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Atmospheric Measurement Techniques An interactive open-access journal of the European Geosciences Union
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Volume 7, issue 6
Atmos. Meas. Tech., 7, 1701–1709, 2014
https://doi.org/10.5194/amt-7-1701-2014
© Author(s) 2014. This work is distributed under
the Creative Commons Attribution 3.0 License.
Atmos. Meas. Tech., 7, 1701–1709, 2014
https://doi.org/10.5194/amt-7-1701-2014
© Author(s) 2014. This work is distributed under
the Creative Commons Attribution 3.0 License.

Research article 12 Jun 2014

Research article | 12 Jun 2014

Estimation of atmospheric mixing layer height from radiosonde data

X. Y. Wang and K. C. Wang X. Y. Wang and K. C. Wang
  • State Key Laboratory of Earth Surface Processes and Resource Ecology, College of Global Change and Earth System Science, Beijing Normal University, Beijing, China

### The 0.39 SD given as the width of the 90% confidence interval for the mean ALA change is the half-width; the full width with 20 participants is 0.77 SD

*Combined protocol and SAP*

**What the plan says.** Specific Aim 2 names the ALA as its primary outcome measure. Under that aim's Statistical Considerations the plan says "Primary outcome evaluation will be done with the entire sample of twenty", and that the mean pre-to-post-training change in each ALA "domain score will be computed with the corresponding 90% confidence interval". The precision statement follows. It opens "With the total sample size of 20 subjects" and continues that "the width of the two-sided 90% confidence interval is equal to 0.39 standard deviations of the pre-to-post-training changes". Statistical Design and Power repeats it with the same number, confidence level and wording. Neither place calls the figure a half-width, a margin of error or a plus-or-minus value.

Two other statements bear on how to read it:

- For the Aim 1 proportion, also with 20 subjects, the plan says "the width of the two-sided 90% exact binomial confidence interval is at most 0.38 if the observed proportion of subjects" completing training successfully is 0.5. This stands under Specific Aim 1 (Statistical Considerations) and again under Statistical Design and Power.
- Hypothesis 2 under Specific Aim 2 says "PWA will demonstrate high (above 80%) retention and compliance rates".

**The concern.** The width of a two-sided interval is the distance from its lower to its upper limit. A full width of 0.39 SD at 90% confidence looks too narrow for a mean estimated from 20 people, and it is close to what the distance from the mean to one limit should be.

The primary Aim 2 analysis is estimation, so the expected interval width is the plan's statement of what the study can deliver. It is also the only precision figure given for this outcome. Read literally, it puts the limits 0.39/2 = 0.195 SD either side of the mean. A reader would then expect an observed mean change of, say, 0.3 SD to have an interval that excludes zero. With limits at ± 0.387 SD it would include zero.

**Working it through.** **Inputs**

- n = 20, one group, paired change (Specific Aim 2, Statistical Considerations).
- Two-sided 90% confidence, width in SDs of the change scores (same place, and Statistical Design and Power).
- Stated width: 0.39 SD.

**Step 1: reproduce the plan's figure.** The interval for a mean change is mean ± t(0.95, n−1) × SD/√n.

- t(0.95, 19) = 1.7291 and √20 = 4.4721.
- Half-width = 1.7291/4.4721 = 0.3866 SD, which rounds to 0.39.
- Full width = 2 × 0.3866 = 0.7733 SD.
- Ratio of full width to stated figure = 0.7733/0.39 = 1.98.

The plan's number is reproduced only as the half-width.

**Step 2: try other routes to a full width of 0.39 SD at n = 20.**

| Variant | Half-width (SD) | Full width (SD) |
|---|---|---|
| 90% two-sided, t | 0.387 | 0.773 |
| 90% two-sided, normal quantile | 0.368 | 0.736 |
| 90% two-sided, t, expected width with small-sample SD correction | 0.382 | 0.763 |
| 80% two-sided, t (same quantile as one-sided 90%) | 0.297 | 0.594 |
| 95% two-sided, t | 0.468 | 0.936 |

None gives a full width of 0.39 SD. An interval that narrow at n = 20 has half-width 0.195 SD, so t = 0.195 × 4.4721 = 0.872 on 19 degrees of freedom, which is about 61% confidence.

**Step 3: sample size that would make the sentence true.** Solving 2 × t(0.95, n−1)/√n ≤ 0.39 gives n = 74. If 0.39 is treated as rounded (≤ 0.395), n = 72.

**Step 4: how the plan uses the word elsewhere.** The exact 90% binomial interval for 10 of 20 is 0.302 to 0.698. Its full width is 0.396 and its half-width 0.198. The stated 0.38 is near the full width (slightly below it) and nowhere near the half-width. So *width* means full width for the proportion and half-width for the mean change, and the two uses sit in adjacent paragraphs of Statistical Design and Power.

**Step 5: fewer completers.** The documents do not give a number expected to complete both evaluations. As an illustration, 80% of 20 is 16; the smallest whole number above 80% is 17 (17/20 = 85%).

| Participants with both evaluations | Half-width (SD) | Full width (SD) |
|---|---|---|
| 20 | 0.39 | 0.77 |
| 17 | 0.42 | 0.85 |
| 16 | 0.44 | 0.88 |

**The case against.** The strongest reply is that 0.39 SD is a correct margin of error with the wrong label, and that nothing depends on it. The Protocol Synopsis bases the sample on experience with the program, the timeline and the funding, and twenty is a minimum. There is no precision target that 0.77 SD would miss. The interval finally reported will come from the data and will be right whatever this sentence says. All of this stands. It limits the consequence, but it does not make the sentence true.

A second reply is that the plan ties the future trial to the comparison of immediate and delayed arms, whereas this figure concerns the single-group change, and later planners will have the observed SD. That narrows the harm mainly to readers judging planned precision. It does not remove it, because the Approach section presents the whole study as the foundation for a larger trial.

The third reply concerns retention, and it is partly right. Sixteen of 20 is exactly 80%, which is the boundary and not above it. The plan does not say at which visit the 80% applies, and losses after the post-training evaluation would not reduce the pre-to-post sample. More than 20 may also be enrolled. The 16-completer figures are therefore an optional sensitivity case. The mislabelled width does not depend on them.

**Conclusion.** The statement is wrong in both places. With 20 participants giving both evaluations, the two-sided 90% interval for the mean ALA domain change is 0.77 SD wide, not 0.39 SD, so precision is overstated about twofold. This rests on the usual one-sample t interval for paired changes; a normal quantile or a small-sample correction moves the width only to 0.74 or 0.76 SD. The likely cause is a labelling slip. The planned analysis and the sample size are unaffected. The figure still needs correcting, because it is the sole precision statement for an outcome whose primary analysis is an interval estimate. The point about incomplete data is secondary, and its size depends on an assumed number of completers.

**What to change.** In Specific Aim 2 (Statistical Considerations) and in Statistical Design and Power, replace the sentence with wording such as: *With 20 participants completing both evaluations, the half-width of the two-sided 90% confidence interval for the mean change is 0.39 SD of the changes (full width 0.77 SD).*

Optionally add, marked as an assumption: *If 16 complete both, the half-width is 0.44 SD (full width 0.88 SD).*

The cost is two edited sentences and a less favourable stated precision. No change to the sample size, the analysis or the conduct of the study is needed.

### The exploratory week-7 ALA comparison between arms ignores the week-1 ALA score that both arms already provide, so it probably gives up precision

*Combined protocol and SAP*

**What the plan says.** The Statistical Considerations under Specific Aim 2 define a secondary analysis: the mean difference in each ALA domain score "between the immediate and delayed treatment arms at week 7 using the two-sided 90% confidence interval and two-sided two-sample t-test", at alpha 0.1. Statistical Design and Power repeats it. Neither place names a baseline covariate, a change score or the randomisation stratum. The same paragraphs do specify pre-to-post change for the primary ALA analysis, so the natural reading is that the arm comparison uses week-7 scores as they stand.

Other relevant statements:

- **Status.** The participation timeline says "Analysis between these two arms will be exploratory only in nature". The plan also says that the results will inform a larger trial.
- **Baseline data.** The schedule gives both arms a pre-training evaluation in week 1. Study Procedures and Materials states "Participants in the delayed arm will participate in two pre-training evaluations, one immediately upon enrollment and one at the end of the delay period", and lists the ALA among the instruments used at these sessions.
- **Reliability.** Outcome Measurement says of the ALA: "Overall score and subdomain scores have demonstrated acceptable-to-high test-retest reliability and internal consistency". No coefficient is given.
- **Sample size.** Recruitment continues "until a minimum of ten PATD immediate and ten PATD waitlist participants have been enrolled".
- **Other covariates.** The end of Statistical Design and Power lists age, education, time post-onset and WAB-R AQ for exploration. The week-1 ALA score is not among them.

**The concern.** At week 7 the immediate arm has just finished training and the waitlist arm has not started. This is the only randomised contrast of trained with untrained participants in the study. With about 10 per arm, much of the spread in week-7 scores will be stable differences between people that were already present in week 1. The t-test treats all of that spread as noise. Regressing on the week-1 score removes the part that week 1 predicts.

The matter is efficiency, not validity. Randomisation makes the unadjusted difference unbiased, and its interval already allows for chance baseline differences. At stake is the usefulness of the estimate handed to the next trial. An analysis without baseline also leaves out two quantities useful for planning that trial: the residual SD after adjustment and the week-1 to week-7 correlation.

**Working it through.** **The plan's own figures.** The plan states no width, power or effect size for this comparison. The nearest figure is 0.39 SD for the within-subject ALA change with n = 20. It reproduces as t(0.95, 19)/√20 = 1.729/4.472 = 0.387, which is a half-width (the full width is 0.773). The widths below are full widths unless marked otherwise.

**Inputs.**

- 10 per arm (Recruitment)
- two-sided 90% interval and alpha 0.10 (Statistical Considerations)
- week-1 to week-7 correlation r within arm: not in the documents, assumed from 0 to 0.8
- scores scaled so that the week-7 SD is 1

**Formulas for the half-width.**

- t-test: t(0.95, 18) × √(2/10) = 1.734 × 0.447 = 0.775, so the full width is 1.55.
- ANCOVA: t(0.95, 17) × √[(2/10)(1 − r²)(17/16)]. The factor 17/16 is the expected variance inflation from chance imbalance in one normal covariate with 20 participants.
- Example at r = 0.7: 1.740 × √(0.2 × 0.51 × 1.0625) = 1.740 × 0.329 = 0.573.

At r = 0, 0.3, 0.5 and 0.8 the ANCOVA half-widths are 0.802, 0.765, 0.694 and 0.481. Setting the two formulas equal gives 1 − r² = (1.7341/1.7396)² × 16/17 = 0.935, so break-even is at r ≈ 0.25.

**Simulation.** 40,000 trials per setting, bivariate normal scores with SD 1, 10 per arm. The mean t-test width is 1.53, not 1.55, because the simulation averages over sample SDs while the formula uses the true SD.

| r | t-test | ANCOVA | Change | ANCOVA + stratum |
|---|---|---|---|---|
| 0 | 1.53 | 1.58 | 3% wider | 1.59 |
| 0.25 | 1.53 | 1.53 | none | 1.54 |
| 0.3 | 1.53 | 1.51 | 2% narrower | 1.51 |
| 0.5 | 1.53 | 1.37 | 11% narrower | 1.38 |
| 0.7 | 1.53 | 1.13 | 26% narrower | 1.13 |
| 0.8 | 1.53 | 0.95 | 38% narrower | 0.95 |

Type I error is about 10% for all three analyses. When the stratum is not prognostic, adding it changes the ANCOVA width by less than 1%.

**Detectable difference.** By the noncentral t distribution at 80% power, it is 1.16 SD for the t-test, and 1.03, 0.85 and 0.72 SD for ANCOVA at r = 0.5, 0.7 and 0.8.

Abstract. Mixing layer height (h) is an important parameter for understanding the transport process in the troposphere, air pollution, weather and climate change. Many methods have been proposed to determine h by identifying the turning point of the radiosonde profile. However, substantial differences have been observed in the existing methods (e.g. the potential temperature (θ), relative humidity (RH), specific humidity (q) and atmospheric refractivity (N) methods). These differences are associated with the inconsistency of the temperature and humidity profiles in a boundary layer that is not well mixed, the changing measurability of the specific humidity and refractivity with height, the measurement error of humidity instruments within clouds, and the general existence of clouds. This study proposes a method to integrate the information of temperature, humidity and cloud to generate a consistent estimate of h. We apply this method to high vertical resolution (~ 30 m) radiosonde data that were collected at 79 stations over North America during the period from 1998 to 2008. The data are obtained from the Stratospheric Processes and their Role in Climate Data Center (SPARC). The results show good agreement with those from N method as the information of temperature and humidity contained in N; however, cloud effects that are included in our method increased the reliability of our estimated h. From 1988 to 2008, the climatological h over North America was 1675 ± 303 m with a strong east–west gradient: higher values (generally greater than 1800 m) occurred over the Midwest US, and lower values (usually less than 1400 m) occurred over Alaska and the US West Coast.

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